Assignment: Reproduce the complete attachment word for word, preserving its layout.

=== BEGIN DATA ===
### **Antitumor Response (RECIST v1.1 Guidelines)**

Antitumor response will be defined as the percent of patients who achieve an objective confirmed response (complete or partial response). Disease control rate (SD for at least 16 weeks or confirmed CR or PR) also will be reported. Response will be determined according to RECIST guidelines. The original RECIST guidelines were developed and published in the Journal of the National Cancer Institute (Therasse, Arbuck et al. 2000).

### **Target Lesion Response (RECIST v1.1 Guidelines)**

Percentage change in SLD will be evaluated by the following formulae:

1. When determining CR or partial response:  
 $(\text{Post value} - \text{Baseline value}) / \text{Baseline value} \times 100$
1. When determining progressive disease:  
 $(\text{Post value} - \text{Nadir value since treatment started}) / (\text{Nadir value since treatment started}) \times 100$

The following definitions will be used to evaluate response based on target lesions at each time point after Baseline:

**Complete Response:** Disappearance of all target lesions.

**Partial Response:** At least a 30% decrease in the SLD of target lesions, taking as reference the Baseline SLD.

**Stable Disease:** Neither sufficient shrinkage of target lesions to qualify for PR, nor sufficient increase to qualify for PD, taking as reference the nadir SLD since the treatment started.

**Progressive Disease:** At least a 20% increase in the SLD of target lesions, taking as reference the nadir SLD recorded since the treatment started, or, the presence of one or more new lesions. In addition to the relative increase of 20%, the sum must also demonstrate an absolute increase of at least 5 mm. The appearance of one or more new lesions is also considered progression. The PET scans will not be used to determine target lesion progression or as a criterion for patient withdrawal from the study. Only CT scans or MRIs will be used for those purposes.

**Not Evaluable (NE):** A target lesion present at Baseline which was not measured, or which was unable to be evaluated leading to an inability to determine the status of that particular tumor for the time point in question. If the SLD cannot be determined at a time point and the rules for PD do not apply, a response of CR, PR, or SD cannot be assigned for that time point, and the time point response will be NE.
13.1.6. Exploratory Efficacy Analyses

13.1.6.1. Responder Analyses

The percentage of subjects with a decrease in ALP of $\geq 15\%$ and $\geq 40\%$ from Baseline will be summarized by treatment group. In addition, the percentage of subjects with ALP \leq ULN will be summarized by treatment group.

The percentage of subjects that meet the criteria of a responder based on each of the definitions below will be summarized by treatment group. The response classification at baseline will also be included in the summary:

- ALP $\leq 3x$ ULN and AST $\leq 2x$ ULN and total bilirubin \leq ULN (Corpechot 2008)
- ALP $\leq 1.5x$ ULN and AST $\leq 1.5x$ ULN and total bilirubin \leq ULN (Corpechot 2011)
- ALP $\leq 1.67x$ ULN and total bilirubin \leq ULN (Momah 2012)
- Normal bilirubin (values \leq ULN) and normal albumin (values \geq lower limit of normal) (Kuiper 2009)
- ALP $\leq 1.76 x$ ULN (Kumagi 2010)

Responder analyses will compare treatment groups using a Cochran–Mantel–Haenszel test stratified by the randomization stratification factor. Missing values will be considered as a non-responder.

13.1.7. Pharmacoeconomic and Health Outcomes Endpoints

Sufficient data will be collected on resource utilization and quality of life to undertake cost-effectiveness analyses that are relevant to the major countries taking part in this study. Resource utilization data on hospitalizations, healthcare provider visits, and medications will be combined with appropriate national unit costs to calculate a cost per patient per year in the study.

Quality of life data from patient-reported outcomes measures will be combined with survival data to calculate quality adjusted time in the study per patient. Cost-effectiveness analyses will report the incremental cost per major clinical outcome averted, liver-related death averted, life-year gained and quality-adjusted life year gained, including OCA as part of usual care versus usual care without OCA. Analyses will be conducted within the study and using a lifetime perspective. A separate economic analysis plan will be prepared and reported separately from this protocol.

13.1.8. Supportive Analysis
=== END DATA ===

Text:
### **Antitumor Response (RECIST v1.1 Guidelines)**

Antitumor response will be defined as the percent of patients who achieve an objective confirmed response (complete or partial response). Disease control rate (SD for at least 16 weeks or confirmed CR or PR) also will be reported. Response will be determined according to RECIST guidelines. The original RECIST guidelines were developed and published in the Journal of the National Cancer Institute (Therasse, Arbuck et al. 2000).

### **Target Lesion Response (RECIST v1.1 Guidelines)**

Percentage change in SLD will be evaluated by the following formulae:

1. When determining CR or partial response:  
 $(\text{Post value} - \text{Baseline value}) / \text{Baseline value} \times 100$
1. When determining progressive disease:  
 $(\text{Post value} - \text{Nadir value since treatment started}) / (\text{Nadir value since treatment started}) \times 100$

The following definitions will be used to evaluate response based on target lesions at each time point after Baseline:

**Complete Response:** Disappearance of all target lesions.

**Partial Response:** At least a 30% decrease in the SLD of target lesions, taking as reference the Baseline SLD.

**Stable Disease:** Neither sufficient shrinkage of target lesions to qualify for PR, nor sufficient increase to qualify for PD, taking as reference the nadir SLD since the treatment started.

**Progressive Disease:** At least a 20% increase in the SLD of target lesions, taking as reference the nadir SLD recorded since the treatment started, or, the presence of one or more new lesions. In addition to the relative increase of 20%, the sum must also demonstrate an absolute increase of at least 5 mm. The appearance of one or more new lesions is also considered progression. The PET scans will not be used to determine target lesion progression or as a criterion for patient withdrawal from the study. Only CT scans or MRIs will be used for those purposes.

**Not Evaluable (NE):** A target lesion present at Baseline which was not measured, or which was unable to be evaluated leading to an inability to determine the status of that particular tumor for the time point in question. If the SLD cannot be determined at a time point and the rules for PD do not apply, a response of CR, PR, or SD cannot be assigned for that time point, and the time point response will be NE.
13.1.6. Exploratory Efficacy Analyses

13.1.6.1. Responder Analyses

The percentage of subjects with a decrease in ALP of $\geq 15\%$ and $\geq 40\%$ from Baseline will be summarized by treatment group. In addition, the percentage of subjects with ALP \leq ULN will be summarized by treatment group.

The percentage of subjects that meet the criteria of a responder based on each of the definitions below will be summarized by treatment group. The response classification at baseline will also be included in the summary:

- ALP $\leq 3x$ ULN and AST $\leq 2x$ ULN and total bilirubin \leq ULN (Corpechot 2008)
- ALP $\leq 1.5x$ ULN and AST $\leq 1.5x$ ULN and total bilirubin \leq ULN (Corpechot 2011)
- ALP $\leq 1.67x$ ULN and total bilirubin \leq ULN (Momah 2012)
- Normal bilirubin (values \leq ULN) and normal albumin (values \geq lower limit of normal) (Kuiper 2009)
- ALP $\leq 1.76 x$ ULN (Kumagi 2010)

Responder analyses will compare treatment groups using a Cochran–Mantel–Haenszel test stratified by the randomization stratification factor. Missing values will be considered as a non-responder.

13.1.7. Pharmacoeconomic and Health Outcomes Endpoints

Sufficient data will be collected on resource utilization and quality of life to undertake cost-effectiveness analyses that are relevant to the major countries taking part in this study. Resource utilization data on hospitalizations, healthcare provider visits, and medications will be combined with appropriate national unit costs to calculate a cost per patient per year in the study.

Quality of life data from patient-reported outcomes measures will be combined with survival data to calculate quality adjusted time in the study per patient. Cost-effectiveness analyses will report the incremental cost per major clinical outcome averted, liver-related death averted, life-year gained and quality-adjusted life year gained, including OCA as part of usual care versus usual care without OCA. Analyses will be conducted within the study and using a lifetime perspective. A separate economic analysis plan will be prepared and reported separately from this protocol.

13.1.8. Supportive Analysis